There is inadequate direct evidence to determine the harms of screening and treatment. However, based on the known harms associated with antibiotic use, the overall harms can be bounded as at least small in magnitude.
USPSTF assessmentThe USPSTF concludes with moderate certainty that screening for and treatment of asymptomatic bacteriuria in pregnant persons have a moderate net benefit.The USPSTF concludes with moderate certainty that screening for and treatment of asymptomatic bacteriuria in nonpregnant adults have no benefit and may be harmful.

The USPSTF found inadequate direct evidence on the harms of screening for asymptomatic bacteriuria in pregnant persons, although these harms are thought to be no greater than small in magnitude. The USPSTF found adequate evidence of harms associated with treatment of asymptomatic bacteriuria, including adverse effects of antibiotic treatment. It also considered the potential effects of changes in the microbiome resulting from antibiotic use. Therefore, the USPSTF bounds the overall magnitude of harms of screening for asymptomatic bacteriuria in pregnant persons to be at least small.

NONPREGNANT ADULTS

The USPSTF concludes with moderate certainty that screening for and treatment of asymptomatic bacteriuria in nonpregnant adults have no net benefit(Table 2). There is adequate evidence that treatment of screen-detected asymptomatic bacteriuria in nonpregnant adults has no benefit. Based on the harms associated with antibiotic use, the USPSTF found adequate evidence to bound the harms of treatment of screen-detected asymptomatic bacteriuria in nonpregnant adults as at least small.

Practice Considerations

PATIENT POPULATION UNDER CONSIDERATION

This recommendation applies to adults 18 years and older and pregnant persons of any age without signs and symptoms of a urinary tract infection. It does not apply to persons who have chronic medical or urinary tract conditions, such as end-stage renal disease; have indwelling urinary catheters, urinary stents, or spinal cord injuries; are hospitalized; reside in an institution (e.g., a nursing home); or are transplant recipients.

DEFINITION OF ASYMPTOMATIC BACTERIURIA

Asymptomatic bacteriuria occurs when the urinary tract is colonized with significant amounts of pathogenic bacteria, primarily from the gastrointestinal tract, in the absence of symptoms or signs of a urinary tract infection. The most common pathogen is Escherichia coli, although other bacteria such as Klebsiella, Proteus mirabilis, and group B streptococcus can be involved.4,11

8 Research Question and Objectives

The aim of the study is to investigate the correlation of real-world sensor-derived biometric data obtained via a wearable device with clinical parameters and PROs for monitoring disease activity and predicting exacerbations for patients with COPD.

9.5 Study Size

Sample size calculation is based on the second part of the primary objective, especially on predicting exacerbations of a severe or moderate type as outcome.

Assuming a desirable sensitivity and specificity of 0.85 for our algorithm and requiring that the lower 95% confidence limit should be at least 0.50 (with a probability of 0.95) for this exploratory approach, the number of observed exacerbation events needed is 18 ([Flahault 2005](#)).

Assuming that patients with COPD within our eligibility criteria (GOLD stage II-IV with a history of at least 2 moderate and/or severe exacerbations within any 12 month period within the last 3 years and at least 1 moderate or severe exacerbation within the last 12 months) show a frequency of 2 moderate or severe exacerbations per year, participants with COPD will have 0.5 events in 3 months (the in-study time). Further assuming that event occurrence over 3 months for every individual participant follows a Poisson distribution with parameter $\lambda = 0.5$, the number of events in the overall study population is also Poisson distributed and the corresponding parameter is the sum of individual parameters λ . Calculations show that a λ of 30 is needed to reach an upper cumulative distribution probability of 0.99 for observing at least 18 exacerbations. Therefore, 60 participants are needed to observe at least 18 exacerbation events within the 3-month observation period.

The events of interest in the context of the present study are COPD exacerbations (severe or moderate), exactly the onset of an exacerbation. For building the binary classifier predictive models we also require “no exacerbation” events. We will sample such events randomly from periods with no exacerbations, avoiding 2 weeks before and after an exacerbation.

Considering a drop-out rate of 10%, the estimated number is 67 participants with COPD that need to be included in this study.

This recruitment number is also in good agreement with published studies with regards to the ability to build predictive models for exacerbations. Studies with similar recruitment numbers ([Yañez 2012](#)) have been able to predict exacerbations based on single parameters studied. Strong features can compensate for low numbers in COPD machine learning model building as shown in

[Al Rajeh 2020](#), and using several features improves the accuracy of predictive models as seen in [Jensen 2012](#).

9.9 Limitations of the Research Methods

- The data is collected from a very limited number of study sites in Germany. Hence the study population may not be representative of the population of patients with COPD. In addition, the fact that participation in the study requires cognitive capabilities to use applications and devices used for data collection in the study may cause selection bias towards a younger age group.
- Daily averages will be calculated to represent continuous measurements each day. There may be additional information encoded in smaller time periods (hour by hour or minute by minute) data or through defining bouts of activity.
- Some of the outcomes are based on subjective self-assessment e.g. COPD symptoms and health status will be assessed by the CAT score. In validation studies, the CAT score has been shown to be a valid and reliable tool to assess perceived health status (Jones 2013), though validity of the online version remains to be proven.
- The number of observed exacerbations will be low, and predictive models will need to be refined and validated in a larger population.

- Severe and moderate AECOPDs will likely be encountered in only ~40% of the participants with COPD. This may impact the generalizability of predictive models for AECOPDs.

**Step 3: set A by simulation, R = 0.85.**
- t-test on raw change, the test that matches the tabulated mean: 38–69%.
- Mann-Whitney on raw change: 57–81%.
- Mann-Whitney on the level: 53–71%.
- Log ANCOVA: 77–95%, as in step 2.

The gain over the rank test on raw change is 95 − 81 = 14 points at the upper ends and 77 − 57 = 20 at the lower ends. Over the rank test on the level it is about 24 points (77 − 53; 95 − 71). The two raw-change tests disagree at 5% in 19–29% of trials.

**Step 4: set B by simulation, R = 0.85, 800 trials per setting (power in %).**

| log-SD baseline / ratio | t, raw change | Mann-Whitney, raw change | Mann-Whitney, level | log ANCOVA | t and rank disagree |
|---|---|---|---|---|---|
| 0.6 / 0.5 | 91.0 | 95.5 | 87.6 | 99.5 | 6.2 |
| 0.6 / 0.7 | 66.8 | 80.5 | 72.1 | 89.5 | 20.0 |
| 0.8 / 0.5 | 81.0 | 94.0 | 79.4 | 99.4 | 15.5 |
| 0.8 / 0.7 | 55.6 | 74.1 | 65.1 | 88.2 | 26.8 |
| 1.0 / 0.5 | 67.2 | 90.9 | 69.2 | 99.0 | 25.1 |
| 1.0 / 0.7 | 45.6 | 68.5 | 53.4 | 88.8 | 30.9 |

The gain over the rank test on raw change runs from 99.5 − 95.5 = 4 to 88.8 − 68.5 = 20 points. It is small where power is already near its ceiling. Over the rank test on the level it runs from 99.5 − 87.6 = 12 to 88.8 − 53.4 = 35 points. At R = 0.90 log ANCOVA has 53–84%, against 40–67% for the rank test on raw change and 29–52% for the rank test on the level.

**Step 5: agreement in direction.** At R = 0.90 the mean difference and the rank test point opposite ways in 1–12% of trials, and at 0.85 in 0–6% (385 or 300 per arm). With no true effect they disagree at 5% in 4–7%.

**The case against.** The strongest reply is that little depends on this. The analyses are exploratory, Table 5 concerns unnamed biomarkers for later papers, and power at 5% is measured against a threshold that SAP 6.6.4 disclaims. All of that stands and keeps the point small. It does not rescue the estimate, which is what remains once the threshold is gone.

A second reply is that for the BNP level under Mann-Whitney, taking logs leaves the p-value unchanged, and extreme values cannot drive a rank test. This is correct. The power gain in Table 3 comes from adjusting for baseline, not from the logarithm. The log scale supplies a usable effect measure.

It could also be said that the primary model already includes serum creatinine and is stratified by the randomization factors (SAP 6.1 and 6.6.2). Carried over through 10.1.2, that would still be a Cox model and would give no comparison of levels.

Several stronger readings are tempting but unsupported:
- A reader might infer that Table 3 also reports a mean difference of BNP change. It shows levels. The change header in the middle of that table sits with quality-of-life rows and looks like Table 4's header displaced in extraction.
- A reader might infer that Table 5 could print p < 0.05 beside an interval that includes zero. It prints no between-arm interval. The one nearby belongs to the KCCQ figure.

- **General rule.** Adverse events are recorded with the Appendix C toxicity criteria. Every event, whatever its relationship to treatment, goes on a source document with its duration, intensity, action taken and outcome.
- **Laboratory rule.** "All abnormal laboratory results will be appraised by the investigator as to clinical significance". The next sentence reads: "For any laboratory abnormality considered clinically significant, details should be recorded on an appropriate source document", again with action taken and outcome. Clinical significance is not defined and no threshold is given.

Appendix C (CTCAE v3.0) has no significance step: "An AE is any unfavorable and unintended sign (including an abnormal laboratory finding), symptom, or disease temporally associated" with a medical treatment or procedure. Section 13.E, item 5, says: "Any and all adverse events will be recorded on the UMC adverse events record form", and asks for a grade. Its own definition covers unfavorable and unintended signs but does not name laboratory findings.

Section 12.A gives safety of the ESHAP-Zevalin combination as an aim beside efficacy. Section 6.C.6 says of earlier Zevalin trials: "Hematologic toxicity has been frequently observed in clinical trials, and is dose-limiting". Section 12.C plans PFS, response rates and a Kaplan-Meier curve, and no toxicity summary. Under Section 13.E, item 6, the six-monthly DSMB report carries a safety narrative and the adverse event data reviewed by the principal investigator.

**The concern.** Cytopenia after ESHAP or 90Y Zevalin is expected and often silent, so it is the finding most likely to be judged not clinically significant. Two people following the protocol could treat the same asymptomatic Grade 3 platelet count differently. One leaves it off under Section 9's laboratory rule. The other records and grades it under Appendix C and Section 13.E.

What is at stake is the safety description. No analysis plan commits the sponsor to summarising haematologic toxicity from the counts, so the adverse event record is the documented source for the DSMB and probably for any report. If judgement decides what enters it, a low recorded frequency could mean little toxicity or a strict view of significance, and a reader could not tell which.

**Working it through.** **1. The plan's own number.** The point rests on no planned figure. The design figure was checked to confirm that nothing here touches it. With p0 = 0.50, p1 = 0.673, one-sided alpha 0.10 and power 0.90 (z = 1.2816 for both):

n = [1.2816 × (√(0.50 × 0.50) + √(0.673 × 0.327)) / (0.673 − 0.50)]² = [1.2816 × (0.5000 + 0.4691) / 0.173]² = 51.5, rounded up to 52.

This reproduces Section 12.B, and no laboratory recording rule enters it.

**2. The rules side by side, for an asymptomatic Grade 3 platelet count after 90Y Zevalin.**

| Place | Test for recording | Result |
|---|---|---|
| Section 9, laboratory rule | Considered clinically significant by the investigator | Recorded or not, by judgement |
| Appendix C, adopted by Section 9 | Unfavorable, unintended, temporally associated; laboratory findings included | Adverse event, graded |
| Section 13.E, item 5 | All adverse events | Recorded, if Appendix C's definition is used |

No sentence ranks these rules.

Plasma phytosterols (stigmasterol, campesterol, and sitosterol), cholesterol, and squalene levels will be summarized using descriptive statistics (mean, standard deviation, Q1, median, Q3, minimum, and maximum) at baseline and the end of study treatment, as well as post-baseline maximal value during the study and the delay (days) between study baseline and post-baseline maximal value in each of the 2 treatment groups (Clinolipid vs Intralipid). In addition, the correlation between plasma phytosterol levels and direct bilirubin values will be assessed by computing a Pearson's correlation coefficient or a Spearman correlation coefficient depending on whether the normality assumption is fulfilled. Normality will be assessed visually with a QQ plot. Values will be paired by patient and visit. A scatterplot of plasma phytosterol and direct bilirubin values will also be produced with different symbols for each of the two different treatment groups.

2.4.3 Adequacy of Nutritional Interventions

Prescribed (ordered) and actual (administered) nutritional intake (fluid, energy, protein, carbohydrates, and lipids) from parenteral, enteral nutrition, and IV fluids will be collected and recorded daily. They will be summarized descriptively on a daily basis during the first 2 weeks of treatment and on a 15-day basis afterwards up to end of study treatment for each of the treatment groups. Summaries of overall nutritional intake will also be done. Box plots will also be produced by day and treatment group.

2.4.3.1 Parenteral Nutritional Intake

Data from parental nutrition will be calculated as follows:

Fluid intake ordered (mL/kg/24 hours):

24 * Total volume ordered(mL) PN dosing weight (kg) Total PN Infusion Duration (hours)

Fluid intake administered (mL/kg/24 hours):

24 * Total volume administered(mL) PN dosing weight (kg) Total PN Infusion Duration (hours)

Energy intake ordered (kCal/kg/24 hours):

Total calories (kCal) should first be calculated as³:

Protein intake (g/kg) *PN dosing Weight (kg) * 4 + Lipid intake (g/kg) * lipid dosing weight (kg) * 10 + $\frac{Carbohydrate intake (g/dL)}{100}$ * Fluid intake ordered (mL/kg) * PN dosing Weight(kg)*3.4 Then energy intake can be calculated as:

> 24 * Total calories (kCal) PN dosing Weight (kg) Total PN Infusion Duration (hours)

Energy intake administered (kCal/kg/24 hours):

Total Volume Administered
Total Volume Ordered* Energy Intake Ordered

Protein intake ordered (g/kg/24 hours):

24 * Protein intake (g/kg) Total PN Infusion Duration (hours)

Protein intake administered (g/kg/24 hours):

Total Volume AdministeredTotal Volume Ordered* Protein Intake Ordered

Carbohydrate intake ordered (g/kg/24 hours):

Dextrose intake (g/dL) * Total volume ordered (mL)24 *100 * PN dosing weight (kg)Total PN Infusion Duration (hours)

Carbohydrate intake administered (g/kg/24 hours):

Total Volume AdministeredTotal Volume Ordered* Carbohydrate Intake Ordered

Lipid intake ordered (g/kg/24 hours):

ASSESSMENT OF RISK

The risk of developing asymptomatic bacteriuria varies by age, sex, and pregnancy status.6 Because of the location and length of the female urethra, women are predisposed to infections of the urinary tract, including asymptomatic bacteriuria.5 Physiologic changes in both pregnant and older women increase the risk of asymptomatic bacteriuria and a urinary tract infection.7,11,12 In general, men are at low risk of developing asymptomatic bacteriuria, although rates increase with older age.12 Persons with diabetes are also at increased risk of developing asymptomatic bacteriuria.4,6

SCREENING TESTS

Screening for asymptomatic bacteriuria during pregnancy is done with a urine culture at 12 to 16 weeks of gestation or at the first prenatal visit. Urine culture is currently recommended for screening in pregnancy and is the established method for diagnosis.2 A culture obtained using a midstream, clean-catch urine sample with greater than 100,000 colony-forming units per milliliter of a single uropathogen is considered a positive test result.6 Greater than 10,000 colony-forming units per milliliter of group B streptococcus is an indicator of vaginal colonization and is commonly used as the threshold for treatment of infection in pregnancy.13

SCREENING INTERVALS

In general, screening is performed once at the first prenatal visit per clinical guidelines. However, there is little evidence on the optimal timing and frequency of screening for asymptomatic bacteriuria in pregnancy.2

TREATMENT OR INTERVENTIONS

Pregnant persons with asymptomatic bacteriuria usually receive antibiotic therapy, based on urine culture results and follow-up monitoring. The choice of antibacterial regimen for treatment of asymptomatic bacteriuria during pregnancy is based on safety in pregnancy and patterns of antimicrobial resistance in the particular setting.6,7

This recommendation statement was first published in JAMA. 2019;322(12):1188–1194.

The “Update of Previous USPSTF Recommendation,” “Supporting Evidence,” “Research Needs and Gaps,” and “Recommendations of Others” sections of this recommendation statement are available at https://www.uspreventiveservicestaskforce.org/uspstf/recommendation/asymptomatic-bacteriuria-in-adults-screening#fullrecommendationstart.

The USPSTF recommendations are independent of the U.S. government. They do not represent the views of the Agency for Healthcare Research and Quality, the U.S. Department of Health and Human Services, or the U.S. Public Health Service.